This means that the same rules apply to distillation as they do to extraction. Manufacturers need to source high-quality hemp and process it with the right equipment operated by trained, honest individuals.
The availability and accessibility of CBD have greatly outpaced education, and thus there is confusion abound. The misuse of extraction and spectrum-related terms across the CBD industry is widespread. It's a common point of customer confusion and one that is often fueled by low-quality online education.
Below we walk you through the various types of extracts and spectrums available in the hemp CBD market:
Full-spectrum CBD distillate is a common misnomer that is used to describe a refined oil. While similar in appearance, these extracts have not undergone distillation as there is no need to perform this processing.
Distillation is widely used in the CBD industry for a few primary purposes.
By far the most common application for distillation in the CBD industry is to isolate CBD itself. This white, crystalline powder is popular due to its low production cost and versatility in use. Isolate can be sold as a standalone product or can be used as an ingredient in products like tinctures and capsules. While isolates can be produced via chromatography, distillation is far more popular due to its low cost.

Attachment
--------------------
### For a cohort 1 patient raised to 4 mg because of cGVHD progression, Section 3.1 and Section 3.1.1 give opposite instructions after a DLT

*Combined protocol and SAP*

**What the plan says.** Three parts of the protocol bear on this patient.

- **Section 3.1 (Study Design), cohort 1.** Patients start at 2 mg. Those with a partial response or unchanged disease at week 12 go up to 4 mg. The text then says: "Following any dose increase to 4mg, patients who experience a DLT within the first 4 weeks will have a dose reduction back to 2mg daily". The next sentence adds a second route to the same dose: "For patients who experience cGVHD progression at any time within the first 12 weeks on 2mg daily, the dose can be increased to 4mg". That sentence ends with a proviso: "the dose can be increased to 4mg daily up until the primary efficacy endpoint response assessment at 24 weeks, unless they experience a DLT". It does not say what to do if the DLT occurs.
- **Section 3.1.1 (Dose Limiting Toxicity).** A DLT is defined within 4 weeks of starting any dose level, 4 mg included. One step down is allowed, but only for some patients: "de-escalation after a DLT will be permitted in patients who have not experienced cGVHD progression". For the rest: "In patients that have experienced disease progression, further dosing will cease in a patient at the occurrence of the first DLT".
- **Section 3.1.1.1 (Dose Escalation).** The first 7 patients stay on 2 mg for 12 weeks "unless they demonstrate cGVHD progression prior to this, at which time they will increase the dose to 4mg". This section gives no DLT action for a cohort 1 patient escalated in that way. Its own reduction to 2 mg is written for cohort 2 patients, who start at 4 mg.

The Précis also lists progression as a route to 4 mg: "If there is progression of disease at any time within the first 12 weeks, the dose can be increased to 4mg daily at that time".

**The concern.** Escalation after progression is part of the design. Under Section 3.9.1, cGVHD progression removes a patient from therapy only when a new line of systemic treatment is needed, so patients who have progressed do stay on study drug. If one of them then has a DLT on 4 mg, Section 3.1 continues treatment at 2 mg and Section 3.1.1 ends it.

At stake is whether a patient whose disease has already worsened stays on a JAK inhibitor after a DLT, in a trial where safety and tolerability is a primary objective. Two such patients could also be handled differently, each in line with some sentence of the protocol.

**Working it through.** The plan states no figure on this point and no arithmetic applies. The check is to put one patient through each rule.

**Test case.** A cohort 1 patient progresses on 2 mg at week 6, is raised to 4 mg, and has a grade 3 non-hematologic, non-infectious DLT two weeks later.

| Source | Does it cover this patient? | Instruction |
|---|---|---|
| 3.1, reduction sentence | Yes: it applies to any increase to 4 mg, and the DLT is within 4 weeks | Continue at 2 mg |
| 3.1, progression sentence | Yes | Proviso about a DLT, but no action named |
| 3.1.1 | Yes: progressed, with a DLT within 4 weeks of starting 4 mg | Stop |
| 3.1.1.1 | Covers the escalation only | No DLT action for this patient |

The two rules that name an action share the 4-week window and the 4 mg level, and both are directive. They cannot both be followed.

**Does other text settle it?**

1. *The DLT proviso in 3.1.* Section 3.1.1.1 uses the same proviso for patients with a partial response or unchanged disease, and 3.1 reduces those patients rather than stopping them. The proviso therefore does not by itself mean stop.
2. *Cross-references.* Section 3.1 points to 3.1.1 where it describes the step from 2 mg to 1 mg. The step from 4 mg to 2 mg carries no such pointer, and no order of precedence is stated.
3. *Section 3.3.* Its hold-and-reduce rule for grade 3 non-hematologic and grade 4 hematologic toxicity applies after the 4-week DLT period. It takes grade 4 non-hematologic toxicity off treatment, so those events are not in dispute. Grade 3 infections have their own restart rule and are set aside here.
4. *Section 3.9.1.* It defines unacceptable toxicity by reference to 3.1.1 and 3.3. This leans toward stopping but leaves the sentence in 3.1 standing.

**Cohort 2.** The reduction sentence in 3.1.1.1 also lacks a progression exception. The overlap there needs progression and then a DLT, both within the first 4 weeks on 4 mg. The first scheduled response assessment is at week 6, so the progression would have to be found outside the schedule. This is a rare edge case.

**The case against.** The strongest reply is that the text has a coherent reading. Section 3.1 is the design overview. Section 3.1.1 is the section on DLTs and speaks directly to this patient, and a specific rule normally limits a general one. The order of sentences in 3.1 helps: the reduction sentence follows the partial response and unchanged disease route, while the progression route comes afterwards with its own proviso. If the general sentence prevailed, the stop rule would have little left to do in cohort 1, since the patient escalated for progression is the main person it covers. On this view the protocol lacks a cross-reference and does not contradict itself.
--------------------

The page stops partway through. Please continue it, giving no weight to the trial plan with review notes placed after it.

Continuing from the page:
The yellow honey-looking distillates that rule the marijuana market are found in the CBD world too. Though less common, they are sold directly to consumers and in bulk to manufacturers to be used as a tasteless, odorless ingredient in products ranging from tinctures to edibles.
Finally, distillation is used to create broad-spectrum extracts that are free of THC. Through fractioning and re-combining cannabinoids and terpenes with the exception of THC, distillation to create broad-spectrum extracts is perhaps the least common use across the industry. This is because this process is time-consuming, costly, and degrading to the final product.
Broad-spectrum product manufacturers look to chromatography as a superior THC-removal process because it removes the THC without requiring full fractioning that distillation does. Here at Big Sky Botanicals, our THC-free products are created using liquid chromatography, not distillation. Learn more about how our THC-free products are made.